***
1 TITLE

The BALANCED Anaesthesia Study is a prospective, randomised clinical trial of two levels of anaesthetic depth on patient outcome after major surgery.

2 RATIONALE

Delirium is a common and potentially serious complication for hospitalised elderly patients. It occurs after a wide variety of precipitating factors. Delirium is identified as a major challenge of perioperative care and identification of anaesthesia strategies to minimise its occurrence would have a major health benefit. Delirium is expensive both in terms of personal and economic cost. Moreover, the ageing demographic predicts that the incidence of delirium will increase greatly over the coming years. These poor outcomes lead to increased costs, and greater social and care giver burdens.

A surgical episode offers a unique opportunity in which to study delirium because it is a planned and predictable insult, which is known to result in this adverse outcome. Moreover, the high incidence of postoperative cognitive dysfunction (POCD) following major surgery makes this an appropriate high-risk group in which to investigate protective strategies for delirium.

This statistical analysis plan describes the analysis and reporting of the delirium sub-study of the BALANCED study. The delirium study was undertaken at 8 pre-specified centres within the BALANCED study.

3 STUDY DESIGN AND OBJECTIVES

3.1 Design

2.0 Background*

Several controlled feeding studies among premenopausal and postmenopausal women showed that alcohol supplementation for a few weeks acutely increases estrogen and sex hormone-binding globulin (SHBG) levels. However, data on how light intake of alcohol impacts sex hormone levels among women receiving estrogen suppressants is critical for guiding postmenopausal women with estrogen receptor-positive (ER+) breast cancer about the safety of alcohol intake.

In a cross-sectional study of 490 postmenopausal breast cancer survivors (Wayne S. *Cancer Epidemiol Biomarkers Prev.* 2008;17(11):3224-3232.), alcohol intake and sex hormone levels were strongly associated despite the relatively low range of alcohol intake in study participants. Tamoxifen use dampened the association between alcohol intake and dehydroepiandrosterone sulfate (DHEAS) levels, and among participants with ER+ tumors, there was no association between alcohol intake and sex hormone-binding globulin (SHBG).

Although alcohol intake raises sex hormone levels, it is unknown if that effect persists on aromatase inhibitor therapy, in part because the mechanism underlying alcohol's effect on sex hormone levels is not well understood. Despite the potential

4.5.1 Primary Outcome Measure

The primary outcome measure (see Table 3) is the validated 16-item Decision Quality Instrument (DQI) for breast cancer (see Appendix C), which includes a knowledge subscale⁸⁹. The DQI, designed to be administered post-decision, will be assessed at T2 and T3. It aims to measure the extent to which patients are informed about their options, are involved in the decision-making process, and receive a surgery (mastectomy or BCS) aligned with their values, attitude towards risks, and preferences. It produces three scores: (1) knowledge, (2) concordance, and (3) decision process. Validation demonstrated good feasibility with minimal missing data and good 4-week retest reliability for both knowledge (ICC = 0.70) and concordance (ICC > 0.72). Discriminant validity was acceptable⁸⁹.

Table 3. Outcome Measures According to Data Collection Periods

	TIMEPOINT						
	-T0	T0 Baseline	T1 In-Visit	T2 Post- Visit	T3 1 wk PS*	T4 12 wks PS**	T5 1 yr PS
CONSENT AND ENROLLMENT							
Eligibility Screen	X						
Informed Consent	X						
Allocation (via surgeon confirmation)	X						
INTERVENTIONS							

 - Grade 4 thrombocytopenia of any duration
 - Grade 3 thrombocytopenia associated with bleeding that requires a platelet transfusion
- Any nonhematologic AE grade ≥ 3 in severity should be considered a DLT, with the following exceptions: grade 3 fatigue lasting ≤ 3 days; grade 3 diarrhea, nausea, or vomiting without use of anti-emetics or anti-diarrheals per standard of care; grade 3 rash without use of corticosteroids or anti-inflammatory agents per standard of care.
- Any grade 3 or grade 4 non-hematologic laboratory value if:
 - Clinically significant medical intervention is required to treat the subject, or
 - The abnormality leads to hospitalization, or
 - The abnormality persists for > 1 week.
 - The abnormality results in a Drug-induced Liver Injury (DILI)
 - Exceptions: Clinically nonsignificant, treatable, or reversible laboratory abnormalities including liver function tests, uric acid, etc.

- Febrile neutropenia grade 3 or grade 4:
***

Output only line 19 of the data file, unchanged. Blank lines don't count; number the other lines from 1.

Eligibility Screen	X						